Fishermen operating along the Santa Barbra River and Nembe creeks in Bayelsa on Wednesday lamented the adverse impact of the Nov. 5 oil leak from Aiteo’s oilfield in the area.
The management of Aiteo, an indigenous oil firm which operates the Oil Mining Lease (OML) 29, says the leak remains ongoing even as it has sought foreign technical assistance to cap the leaking oil well.
Meanwhile, the oil firm has said that it had yet to ascertain the volume of crude discharged into the environment.
Chief Kellcy Ayebaemi-Dio, Chairman, Torusun Fishing Communities/settlements, told the News Agency of Nigeria (NAN) on Wednesday that the volume of oil leaked had overwhelmed the predominantly fishing population.
He said the spill had thrown residents of the 41 fishing settlements in the Nembe speaking area of Bayelsa out of business, following the pollution of the waters and contamination of their fishing gears.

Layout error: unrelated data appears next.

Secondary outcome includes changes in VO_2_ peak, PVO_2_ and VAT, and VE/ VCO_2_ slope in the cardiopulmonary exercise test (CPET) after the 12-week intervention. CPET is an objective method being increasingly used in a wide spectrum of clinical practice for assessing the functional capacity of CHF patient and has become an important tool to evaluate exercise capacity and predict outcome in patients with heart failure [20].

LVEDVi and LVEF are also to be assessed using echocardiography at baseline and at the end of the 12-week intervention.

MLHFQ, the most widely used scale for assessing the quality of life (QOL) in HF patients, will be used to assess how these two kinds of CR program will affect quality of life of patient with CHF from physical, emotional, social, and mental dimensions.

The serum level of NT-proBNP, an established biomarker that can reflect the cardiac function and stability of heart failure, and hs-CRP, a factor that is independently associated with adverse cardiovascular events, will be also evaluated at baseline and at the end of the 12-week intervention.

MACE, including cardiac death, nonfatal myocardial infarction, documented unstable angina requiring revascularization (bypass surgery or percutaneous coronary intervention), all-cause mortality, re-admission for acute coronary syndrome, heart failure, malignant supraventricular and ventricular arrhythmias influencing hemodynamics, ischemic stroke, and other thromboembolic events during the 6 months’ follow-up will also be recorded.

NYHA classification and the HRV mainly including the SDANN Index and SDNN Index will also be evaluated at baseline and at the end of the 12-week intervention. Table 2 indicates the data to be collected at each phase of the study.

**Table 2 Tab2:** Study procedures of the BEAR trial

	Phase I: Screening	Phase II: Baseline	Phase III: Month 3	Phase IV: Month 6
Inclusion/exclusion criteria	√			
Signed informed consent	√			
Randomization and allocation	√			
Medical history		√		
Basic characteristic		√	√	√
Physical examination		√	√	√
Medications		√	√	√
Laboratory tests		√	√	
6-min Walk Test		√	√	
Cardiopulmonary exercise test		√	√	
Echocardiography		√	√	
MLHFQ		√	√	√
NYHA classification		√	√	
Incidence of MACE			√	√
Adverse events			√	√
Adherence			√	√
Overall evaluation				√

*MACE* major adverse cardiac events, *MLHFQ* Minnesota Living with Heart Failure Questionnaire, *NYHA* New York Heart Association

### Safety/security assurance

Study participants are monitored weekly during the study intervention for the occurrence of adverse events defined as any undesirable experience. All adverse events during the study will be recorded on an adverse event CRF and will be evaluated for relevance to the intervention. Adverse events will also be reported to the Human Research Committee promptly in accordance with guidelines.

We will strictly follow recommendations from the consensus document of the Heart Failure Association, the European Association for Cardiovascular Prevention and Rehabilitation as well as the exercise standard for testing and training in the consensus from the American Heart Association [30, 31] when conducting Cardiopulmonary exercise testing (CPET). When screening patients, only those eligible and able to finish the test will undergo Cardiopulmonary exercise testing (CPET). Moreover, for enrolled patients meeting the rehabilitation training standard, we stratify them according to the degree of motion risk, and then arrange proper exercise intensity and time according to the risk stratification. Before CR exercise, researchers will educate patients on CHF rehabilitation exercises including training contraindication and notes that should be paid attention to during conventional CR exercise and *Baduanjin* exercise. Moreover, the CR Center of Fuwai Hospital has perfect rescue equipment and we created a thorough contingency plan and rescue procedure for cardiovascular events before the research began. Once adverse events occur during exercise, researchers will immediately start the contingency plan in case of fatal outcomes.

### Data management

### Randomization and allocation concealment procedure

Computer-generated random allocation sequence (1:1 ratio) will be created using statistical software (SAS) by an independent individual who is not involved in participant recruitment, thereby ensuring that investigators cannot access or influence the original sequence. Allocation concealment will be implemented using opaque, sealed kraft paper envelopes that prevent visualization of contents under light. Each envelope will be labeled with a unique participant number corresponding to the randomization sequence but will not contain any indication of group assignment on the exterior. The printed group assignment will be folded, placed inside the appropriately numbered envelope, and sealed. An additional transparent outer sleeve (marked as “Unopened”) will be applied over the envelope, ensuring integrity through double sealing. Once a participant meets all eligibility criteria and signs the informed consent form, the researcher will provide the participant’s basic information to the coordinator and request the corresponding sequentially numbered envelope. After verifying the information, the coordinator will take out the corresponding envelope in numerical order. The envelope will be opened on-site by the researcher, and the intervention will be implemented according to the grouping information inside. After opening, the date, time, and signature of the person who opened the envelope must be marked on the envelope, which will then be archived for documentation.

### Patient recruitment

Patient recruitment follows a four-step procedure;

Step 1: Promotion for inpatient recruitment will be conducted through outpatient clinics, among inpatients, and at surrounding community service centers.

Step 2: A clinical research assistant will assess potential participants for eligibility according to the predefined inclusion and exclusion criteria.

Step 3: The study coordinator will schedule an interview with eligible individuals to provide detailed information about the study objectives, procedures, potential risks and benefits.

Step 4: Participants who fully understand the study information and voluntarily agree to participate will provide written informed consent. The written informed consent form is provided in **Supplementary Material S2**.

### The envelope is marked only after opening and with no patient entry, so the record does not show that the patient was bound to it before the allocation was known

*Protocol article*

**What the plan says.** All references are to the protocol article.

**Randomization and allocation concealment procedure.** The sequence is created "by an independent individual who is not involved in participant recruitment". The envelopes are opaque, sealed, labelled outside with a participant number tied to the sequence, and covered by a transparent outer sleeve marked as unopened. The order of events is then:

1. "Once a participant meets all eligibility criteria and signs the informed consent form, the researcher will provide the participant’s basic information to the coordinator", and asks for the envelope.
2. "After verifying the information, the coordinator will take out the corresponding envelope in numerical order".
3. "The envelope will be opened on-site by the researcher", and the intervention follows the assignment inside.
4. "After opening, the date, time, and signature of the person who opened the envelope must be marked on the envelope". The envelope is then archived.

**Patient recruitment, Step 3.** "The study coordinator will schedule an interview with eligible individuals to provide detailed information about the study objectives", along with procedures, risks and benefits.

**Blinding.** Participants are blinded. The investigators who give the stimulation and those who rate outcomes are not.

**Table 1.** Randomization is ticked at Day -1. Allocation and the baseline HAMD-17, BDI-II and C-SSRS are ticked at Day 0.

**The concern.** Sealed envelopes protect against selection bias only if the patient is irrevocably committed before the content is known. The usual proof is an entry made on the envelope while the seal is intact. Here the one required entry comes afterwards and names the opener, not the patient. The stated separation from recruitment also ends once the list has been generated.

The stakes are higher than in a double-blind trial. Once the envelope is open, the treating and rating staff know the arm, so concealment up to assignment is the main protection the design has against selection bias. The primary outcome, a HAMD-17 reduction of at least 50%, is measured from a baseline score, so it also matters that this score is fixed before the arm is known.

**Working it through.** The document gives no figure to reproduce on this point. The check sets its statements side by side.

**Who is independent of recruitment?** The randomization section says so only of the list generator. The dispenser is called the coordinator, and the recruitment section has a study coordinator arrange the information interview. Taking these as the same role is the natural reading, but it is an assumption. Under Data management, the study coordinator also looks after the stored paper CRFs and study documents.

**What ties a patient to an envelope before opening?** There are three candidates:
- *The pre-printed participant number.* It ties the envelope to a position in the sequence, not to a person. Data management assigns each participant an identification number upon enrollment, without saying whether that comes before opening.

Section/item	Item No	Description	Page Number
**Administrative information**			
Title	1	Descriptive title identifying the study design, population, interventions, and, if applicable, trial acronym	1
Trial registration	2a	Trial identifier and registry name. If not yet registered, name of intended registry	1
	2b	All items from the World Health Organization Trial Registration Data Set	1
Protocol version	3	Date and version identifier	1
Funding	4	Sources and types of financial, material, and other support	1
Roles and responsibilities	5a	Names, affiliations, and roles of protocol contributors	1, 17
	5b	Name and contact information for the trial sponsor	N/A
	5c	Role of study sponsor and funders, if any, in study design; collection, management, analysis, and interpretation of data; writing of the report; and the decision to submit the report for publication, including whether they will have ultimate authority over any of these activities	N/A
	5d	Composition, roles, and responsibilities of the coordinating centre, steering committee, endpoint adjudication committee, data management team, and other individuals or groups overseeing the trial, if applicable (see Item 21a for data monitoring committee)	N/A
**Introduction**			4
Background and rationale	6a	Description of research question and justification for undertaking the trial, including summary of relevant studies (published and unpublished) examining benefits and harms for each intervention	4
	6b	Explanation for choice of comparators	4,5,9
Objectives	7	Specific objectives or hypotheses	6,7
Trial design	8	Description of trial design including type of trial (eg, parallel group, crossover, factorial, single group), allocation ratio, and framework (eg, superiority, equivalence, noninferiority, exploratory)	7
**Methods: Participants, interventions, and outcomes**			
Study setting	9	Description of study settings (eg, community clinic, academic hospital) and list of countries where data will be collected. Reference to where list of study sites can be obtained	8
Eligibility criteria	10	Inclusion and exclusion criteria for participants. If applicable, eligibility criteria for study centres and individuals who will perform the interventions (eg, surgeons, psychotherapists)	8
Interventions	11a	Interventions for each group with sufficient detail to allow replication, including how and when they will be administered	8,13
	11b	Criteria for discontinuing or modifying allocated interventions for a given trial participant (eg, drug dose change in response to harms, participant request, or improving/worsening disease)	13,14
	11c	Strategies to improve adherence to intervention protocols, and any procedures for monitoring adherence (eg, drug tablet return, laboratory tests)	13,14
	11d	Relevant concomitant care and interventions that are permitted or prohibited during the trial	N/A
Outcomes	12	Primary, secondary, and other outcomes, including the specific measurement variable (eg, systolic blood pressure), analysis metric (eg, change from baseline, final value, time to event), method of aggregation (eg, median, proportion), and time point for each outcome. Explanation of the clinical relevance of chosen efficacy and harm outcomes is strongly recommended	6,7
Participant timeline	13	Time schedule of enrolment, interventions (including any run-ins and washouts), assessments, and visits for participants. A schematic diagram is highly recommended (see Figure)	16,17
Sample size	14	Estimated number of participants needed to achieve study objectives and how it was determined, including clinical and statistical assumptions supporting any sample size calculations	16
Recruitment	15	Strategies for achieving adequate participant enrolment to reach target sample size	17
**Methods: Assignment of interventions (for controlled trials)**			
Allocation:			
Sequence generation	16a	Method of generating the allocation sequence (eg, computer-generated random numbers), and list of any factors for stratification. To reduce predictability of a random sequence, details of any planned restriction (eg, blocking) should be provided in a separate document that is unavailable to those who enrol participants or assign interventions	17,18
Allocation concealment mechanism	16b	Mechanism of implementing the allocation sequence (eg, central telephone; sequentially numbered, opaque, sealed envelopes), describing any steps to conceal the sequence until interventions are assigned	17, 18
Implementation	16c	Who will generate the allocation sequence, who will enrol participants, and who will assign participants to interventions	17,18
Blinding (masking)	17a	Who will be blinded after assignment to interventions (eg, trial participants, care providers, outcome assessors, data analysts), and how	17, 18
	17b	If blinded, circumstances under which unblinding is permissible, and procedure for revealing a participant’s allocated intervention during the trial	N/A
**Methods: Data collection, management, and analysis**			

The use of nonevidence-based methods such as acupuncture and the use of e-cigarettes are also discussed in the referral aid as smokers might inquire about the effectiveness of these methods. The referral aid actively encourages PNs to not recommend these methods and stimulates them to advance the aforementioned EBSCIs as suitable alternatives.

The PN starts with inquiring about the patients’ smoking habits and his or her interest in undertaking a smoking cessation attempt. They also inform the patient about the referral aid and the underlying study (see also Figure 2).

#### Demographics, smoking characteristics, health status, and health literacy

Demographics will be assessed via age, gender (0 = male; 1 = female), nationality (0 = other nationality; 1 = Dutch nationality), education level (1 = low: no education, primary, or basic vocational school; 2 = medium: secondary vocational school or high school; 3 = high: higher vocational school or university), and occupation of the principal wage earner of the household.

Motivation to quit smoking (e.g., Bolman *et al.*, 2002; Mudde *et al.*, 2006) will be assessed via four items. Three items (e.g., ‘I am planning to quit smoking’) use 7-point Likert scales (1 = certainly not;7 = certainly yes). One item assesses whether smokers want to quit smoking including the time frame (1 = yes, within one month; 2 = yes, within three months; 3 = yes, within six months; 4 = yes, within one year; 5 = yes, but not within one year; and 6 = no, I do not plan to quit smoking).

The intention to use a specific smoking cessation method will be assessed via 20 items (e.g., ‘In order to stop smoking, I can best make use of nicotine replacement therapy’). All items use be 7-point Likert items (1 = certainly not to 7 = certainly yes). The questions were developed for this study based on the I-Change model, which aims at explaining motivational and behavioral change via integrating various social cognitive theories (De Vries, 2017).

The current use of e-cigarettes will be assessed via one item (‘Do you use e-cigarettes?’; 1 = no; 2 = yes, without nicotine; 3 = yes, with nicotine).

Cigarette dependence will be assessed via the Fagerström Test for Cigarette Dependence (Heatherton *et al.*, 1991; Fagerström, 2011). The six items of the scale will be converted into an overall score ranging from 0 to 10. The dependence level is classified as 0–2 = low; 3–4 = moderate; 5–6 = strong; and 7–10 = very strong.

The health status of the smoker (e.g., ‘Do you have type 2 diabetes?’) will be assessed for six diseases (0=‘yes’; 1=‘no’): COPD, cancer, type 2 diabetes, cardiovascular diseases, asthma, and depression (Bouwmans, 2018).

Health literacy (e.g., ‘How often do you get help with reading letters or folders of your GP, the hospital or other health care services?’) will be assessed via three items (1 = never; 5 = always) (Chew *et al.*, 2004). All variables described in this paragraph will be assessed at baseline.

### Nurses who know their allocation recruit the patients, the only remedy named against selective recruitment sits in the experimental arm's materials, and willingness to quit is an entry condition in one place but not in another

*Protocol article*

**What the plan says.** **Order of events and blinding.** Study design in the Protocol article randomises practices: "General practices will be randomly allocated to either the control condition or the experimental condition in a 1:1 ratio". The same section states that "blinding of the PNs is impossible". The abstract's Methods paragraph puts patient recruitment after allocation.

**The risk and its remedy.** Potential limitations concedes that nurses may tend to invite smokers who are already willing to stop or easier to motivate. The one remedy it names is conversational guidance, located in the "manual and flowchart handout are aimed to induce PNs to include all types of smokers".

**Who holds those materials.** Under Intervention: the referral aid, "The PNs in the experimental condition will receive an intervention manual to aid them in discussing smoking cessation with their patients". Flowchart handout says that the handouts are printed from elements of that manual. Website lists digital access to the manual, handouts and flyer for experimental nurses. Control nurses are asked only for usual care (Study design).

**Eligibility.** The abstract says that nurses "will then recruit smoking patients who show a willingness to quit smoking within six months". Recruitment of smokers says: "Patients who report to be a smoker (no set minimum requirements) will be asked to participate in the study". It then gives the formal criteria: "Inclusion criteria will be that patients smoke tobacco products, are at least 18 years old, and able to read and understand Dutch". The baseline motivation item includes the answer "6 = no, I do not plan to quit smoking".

“Our artisanal fishing vocation has been threatened and halted abruptly and the daily income from our daily expedition has ceased for about three weeks now.
“Life has been difficult and we are even exposed to gas pollution on a daily basis.
“The well, we are meant to understand, is a gas well consisting of 80 per cent of gas and 20 per cent of crude and all the response has been on oil recovery and nothing is done about gas.
“The ratio speaks volumes of the danger before us as our people face respiratory difficulties.
“We are told that Aiteo sent relief materials but the quantity that trickled down to each community of about 200 people was less than two bags each of rice, garri and beans.
“The relief materials are grossly inadequate and we have lost daily income while the leak has lasted,” he stated.
Ayebaemi-Dio urged the Bayelsa Government to emulate Aiteo and “come to our aid at this point, being a state that earns billions of naira from the oil derivation fund monthly.”
It would be recalled that the state government had berated Aiteo’s suggish pace of response to the spill and its inability to plug the pinging leak.
The state government had warned the oil firm to be ready to take responsibility for polluting the waterways.